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Frontiers June 2013 Issue

Working together to help Boeing, its French suppliers and a French nonprofit organization have joined forces to train promising unemployed candidates for careers in aerospace and related industries. Since 2005, Boeing France has supported Les Restos du Coeur (Restaurants of the Heart), the most popular French nonprofit organization that addresses hunger, unemployment and homelessness. “We’re now focusing on what has become a serious problem in France, which is unemployment among disadvantaged people,” said Yves Galland, president, Boeing France. Initially, Boeing provided funding to support the organization’s winter campaign program, which delivers food to the needy during the cold winter months. Over the years, Boeing has worked with Les Restos du Coeur on programs related to infant support, housing, and social and professional rehabilitation. The next level in the partnership is now represented by the Solidarity in Aerospace program, which involves Boeing industrial partners in France. In 2011, Boeing and Les Restos du Coeur launched Solidarity in Aerospace—“Aéronautique Solidaire”—an initiative designed to provide aerospace training and industry job placement assistance to disadvantaged individuals in France. “The program uses a very dynamic sector of the French economy, the aerospace industry, to provide training,” Galland explained. “Boeing, with its supplier base, has a fantastic network. We are all working together to help these people find jobs.” Each program session begins when Les Restos du Coeur selects a group of 15 individuals to participate in the training. They attend a two-week training session at the Châteauroux airport in the center of France. This is followed by a three-week training period at the facilities of Boeing partners throughout France. “The program has been a real success,” Galland said. “It’s another example of how Boeing, working with its suppliers, can achieve success—not just in business, but in helping the communities we serve.” The program thus far has found jobs or further professional training for about half the participants. Many of the jobs are offered by Boeing suppliers. The program’s impact has been significant—and gratifying. As one of the participants wrote to Galland after she finished the program and found a job: “At 46, I will at last be able to breathe and not to live in fear for my son and myself.” – Bill Seil 36 BOEING FRONTIERS / JUNE 2013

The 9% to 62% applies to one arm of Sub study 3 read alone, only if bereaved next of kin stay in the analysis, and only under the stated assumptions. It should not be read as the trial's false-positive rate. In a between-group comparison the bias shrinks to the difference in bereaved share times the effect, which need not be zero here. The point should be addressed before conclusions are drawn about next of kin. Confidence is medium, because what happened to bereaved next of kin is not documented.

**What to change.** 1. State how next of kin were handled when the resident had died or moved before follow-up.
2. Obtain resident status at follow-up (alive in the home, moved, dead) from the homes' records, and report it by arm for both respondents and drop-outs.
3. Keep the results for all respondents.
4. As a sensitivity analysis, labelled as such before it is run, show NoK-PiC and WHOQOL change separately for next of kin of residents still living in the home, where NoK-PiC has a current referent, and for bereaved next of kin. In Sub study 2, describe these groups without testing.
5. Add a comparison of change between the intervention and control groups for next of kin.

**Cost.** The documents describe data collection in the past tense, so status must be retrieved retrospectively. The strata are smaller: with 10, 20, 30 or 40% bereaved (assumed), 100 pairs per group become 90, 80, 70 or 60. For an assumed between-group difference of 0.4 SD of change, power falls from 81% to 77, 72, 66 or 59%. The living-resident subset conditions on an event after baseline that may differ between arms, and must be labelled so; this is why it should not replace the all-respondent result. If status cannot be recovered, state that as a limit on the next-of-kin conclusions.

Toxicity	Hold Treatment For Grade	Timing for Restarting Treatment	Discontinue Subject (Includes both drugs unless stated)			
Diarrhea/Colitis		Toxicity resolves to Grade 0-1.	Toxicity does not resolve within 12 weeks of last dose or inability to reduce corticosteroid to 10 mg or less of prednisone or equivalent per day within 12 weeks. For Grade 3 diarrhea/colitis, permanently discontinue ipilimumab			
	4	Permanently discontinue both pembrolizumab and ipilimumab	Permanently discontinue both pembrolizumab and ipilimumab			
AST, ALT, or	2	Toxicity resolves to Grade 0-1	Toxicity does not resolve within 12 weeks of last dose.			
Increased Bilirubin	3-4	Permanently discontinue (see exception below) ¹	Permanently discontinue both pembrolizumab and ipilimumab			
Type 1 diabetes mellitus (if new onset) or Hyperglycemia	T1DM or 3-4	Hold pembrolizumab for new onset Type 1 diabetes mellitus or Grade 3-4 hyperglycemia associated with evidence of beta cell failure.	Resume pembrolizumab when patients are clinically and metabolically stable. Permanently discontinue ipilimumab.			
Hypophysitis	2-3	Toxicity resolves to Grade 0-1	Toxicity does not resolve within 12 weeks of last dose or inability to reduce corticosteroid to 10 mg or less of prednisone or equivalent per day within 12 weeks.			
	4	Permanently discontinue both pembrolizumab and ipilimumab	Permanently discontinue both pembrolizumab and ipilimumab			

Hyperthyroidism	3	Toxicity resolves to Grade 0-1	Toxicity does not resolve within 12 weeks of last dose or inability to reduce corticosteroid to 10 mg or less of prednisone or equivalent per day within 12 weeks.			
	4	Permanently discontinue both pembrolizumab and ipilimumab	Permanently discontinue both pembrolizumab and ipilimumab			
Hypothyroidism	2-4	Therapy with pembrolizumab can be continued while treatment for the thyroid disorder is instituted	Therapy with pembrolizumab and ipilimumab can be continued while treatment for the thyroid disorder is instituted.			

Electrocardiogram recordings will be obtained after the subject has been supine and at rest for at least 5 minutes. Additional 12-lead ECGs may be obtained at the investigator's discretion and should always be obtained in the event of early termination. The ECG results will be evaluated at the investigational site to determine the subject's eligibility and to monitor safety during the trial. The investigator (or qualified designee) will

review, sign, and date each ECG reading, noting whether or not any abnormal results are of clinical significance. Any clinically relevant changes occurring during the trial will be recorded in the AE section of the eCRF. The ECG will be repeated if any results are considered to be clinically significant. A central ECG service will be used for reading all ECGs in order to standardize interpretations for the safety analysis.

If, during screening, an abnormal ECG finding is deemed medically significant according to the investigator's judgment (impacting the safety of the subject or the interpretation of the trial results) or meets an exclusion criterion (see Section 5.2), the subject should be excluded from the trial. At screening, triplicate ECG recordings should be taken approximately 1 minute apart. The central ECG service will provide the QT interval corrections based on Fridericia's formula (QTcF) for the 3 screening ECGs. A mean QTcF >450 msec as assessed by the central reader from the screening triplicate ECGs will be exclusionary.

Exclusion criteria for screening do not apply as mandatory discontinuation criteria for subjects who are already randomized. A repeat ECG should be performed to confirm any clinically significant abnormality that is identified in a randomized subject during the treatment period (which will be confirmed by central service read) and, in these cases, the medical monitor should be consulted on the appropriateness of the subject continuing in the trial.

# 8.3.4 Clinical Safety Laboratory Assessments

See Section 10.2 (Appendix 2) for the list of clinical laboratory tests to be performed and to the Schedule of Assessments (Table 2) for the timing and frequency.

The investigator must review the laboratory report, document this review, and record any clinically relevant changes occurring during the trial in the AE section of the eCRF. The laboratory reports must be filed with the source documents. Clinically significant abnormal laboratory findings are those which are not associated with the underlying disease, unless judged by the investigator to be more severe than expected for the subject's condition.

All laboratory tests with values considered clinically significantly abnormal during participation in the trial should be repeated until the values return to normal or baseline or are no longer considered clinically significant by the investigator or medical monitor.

Frontiers June 2013 Issue
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